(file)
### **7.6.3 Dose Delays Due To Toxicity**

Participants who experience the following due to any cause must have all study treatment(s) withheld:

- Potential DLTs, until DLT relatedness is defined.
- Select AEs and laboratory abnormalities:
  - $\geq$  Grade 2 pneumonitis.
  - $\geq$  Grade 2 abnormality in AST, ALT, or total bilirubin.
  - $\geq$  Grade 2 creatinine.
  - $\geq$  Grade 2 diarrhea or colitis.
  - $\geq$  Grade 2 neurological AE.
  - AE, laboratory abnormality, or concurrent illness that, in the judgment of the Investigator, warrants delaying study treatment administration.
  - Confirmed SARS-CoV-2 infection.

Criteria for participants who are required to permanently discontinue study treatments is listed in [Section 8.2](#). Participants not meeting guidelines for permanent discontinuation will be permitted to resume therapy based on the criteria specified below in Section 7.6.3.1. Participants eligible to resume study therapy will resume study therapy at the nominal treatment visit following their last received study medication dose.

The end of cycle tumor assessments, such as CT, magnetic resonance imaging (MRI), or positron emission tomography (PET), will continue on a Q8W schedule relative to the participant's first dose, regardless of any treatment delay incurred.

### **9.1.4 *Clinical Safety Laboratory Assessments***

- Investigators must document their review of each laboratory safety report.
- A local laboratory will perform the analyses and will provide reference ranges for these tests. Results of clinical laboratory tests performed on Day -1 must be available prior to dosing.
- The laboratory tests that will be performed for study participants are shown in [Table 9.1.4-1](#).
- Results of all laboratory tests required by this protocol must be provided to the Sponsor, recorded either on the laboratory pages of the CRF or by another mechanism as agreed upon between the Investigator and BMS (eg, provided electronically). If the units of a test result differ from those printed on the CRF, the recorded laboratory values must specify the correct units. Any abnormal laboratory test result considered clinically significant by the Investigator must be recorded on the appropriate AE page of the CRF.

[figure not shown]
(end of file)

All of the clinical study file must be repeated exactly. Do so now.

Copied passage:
### **7.6.3 Dose Delays Due To Toxicity**

Participants who experience the following due to any cause must have all study treatment(s) withheld:

- Potential DLTs, until DLT relatedness is defined.
- Select AEs and laboratory abnormalities:
  - $\geq$  Grade 2 pneumonitis.
  - $\geq$  Grade 2 abnormality in AST, ALT, or total bilirubin.
  - $\geq$  Grade 2 creatinine.
  - $\geq$  Grade 2 diarrhea or colitis.
  - $\geq$  Grade 2 neurological AE.
  - AE, laboratory abnormality, or concurrent illness that, in the judgment of the Investigator, warrants delaying study treatment administration.
  - Confirmed SARS-CoV-2 infection.

Criteria for participants who are required to permanently discontinue study treatments is listed in [Section 8.2](#). Participants not meeting guidelines for permanent discontinuation will be permitted to resume therapy based on the criteria specified below in Section 7.6.3.1. Participants eligible to resume study therapy will resume study therapy at the nominal treatment visit following their last received study medication dose.

The end of cycle tumor assessments, such as CT, magnetic resonance imaging (MRI), or positron emission tomography (PET), will continue on a Q8W schedule relative to the participant's first dose, regardless of any treatment delay incurred.

### **9.1.4 *Clinical Safety Laboratory Assessments***

- Investigators must document their review of each laboratory safety report.
- A local laboratory will perform the analyses and will provide reference ranges for these tests. Results of clinical laboratory tests performed on Day -1 must be available prior to dosing.
- The laboratory tests that will be performed for study participants are shown in [Table 9.1.4-1](#).
- Results of all laboratory tests required by this protocol must be provided to the Sponsor, recorded either on the laboratory pages of the CRF or by another mechanism as agreed upon between the Investigator and BMS (eg, provided electronically). If the units of a test result differ from those printed on the CRF, the recorded laboratory values must specify the correct units. Any abnormal laboratory test result considered clinically significant by the Investigator must be recorded on the appropriate AE page of the CRF.

[figure not shown]